|Date(s):||February 11, 1862 to February 16, 1862|
|Tag(s):||Gideon Pillow, Simon Buckner, Fort Henry, Ulysses Grant, Fort Donelson|
|Course:||“Civil War and Reconstruction,” Juniata College|
The still morning air in Dover, Tennessee turned into an explosive rain of bullets on Thursday, February 13, 1862, as Ulysses Grant’s District of Cairo troops [who would later form part of the Army of the Tennessee] attacked Fort Donelson. Flag officer Andrew Foote reinforced the Union attack on Friday afternoon with six gunboats charging down the Cumberland River, but they encountered stiff resistance from the Confederates and were forced to retreat. As historian James McPherson wrote, “Foote brought his ironclads too close, causing them to overshoot their targets… [the Confederates] riddled smokestacks, shot away tiller ropes, cracked armor, and smashed through pilot houses and decks…” According to the Farmer’s Cabinet newspaper in Amherst, New Hampshire, “The boats were compelled to withdraw on account of the injuries they received… it is believed that the fort would have been captured within fifteen minutes after the time that they withdrew.” Despite this setback, Foote confidently wrote to Gideon Wells, the Secretary of the Navy, stating, “The Rebels all have a terror of the gunboats.”
Consequently, the Union infantry were forced to continue the attack alone. The infantrymen experienced intense fighting trying to encircle the fort, as the Rebels desperately fought to break through the Union line. Commenting on the struggle, the Farmer’s Cabinet continued its report, “The Rebels were sure of success—in any other cause and against less brave troops they could easily have held the position against one hundred thousand men.” Confederate General Gideon Pillow convinced General John Floyd to stop trying to breakthrough Union lines and instead return to safety in their trenches. This proved to be a fatal mistake. On Sunday morning, the Confederates raised a white flag over Fort Donelson and surrendered. Fifteen thousand Confederate men became prisoners of war that day. General Simon Buckner was the highest ranking officer to surrender with his men. General Pillow and General Floyd escaped the fort in a steamboat, afraid of the consequences of capture.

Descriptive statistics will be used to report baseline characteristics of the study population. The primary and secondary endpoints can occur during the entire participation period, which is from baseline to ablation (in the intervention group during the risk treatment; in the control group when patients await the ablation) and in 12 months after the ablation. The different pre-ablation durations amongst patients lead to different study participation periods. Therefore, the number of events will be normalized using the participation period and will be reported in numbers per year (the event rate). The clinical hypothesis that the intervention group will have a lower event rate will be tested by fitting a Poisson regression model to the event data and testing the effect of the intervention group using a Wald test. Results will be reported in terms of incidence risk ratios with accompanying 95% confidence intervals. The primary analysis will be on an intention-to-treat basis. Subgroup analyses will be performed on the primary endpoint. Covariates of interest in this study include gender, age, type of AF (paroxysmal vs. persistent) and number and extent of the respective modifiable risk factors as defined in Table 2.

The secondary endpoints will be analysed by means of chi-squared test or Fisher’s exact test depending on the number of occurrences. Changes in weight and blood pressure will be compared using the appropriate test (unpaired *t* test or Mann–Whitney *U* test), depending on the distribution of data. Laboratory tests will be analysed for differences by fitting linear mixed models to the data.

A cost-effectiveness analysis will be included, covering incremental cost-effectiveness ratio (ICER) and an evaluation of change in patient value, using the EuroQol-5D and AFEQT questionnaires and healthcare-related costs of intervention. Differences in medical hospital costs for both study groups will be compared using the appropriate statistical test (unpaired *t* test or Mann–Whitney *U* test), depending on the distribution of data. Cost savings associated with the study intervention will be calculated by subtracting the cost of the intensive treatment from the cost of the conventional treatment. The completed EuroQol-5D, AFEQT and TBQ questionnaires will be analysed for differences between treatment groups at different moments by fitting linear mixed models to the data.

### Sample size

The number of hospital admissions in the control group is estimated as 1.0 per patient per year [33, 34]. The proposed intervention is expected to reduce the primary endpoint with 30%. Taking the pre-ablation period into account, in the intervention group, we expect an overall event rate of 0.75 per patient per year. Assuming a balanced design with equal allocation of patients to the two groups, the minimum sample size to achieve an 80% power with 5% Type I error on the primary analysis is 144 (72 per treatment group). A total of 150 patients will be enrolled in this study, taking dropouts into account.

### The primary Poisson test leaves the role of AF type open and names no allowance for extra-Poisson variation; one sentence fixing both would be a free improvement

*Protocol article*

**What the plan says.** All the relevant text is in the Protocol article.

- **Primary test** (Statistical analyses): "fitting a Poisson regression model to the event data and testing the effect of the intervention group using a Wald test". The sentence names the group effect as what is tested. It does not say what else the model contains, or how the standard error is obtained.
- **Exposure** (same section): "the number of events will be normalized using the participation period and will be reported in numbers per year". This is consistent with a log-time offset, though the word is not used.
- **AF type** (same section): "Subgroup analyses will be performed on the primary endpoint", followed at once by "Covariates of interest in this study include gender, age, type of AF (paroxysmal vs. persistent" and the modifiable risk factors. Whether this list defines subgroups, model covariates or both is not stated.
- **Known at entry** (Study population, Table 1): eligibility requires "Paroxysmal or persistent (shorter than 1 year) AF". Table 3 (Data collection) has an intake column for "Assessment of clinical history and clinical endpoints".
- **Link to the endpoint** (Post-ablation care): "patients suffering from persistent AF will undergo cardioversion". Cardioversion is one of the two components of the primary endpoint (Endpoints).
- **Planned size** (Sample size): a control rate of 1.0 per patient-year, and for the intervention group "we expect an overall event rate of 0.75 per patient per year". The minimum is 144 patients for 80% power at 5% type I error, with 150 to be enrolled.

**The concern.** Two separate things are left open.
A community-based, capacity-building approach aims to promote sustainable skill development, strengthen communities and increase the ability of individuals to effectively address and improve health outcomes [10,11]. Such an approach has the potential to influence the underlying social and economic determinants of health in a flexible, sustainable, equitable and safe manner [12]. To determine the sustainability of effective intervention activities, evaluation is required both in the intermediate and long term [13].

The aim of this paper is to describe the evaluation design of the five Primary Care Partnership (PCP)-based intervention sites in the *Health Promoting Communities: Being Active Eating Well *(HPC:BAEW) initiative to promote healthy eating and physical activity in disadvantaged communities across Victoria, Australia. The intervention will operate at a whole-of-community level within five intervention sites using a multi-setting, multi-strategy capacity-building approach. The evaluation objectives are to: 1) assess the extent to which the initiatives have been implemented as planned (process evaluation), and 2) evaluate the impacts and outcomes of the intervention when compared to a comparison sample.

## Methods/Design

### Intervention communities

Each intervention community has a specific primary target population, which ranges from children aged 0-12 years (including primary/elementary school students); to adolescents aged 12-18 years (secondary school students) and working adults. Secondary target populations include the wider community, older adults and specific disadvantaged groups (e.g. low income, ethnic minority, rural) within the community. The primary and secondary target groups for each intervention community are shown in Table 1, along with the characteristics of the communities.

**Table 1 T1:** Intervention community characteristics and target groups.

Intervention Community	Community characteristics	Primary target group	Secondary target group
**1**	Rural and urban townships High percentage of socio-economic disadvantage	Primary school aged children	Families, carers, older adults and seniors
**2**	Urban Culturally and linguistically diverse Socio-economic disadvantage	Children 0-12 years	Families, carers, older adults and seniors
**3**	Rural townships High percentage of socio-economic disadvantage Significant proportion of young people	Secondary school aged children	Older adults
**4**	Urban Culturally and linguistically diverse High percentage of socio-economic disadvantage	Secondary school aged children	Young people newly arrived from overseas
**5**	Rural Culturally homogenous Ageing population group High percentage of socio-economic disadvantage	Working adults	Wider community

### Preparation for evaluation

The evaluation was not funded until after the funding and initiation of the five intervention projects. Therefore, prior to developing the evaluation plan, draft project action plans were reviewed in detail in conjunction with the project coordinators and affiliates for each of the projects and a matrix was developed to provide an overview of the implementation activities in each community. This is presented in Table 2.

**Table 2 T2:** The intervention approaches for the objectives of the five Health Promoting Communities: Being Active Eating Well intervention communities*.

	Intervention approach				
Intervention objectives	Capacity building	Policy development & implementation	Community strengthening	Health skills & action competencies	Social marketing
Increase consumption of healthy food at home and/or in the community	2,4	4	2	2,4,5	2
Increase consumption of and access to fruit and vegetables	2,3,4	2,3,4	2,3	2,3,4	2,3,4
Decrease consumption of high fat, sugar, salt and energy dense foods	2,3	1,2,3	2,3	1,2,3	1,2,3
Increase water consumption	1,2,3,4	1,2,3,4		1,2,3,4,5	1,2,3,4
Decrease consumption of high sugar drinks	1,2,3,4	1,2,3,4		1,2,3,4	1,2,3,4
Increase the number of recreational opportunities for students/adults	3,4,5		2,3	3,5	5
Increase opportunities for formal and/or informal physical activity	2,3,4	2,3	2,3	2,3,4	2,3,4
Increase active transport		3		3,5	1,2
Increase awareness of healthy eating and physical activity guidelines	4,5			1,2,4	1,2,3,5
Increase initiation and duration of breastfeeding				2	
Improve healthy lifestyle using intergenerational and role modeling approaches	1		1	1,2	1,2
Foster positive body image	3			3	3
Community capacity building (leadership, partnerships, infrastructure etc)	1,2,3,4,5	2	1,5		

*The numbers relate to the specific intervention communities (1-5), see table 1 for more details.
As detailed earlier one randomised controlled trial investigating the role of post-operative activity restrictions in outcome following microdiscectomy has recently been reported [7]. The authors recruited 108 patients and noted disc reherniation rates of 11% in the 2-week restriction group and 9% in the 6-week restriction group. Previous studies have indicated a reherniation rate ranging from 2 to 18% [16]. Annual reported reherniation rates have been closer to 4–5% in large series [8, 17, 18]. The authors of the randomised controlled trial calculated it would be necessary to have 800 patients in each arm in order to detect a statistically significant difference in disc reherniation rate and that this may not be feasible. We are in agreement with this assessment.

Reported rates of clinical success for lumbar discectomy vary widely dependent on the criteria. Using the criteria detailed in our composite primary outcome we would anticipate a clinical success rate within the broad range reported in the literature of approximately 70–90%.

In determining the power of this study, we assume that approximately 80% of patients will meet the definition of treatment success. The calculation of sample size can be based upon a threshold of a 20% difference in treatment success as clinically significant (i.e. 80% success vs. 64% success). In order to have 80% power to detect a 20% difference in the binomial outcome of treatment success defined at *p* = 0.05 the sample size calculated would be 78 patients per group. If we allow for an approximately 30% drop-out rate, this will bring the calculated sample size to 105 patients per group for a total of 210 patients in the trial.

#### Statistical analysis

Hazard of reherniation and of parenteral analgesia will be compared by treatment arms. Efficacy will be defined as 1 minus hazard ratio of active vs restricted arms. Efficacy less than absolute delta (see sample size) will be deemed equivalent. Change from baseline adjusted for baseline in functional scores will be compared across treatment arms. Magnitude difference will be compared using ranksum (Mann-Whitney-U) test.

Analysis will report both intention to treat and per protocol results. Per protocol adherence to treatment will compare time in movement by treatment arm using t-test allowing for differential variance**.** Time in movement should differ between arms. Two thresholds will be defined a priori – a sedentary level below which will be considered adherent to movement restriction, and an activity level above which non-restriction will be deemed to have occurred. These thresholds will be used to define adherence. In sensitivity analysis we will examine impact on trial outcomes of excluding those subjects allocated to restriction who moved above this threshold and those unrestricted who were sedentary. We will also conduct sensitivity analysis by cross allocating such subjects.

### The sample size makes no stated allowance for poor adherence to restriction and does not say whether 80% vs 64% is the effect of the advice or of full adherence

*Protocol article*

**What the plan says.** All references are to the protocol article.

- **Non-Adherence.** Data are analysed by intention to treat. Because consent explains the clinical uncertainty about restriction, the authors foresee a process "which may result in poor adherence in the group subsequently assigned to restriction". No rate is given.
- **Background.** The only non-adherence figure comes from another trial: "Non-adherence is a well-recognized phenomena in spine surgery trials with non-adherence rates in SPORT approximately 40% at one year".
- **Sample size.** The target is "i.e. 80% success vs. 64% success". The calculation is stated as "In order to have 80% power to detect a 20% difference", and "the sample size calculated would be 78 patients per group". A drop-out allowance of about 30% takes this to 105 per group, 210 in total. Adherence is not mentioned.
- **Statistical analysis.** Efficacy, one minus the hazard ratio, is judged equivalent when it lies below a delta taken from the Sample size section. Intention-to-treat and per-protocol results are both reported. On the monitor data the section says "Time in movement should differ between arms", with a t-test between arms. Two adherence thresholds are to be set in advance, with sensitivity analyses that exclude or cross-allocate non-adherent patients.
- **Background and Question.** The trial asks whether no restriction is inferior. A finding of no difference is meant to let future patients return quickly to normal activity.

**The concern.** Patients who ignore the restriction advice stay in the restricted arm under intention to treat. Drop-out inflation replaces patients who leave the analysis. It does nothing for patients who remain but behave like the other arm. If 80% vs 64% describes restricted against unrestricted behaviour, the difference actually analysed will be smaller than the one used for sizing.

The surrender of the nearby Fort Henry by Confederate General Albert Sydney Johnston gave the Union the necessary confidence to march towards Fort Donelson a mere six days later. Historian James McPherson wrote of General Johnston as he considered his options once Fort Henry fell, “... he feared that his entire army would be flattened between Grant’s hammer and Buell’s anvil.” Johnston decided to reinforce Fort Donelson, but as he feared, Grant’s hammer pounded into his men until Fort Donelson was also forced to surrender. As a result of these two Union victories, Grant was promoted to major general, and his name became nationally known. The surrender of Fort Donelson punched a hole into the heart of the Confederacy, opening railway lines and waterways in Tennessee for Union advancement into Nashville and other areas of the South.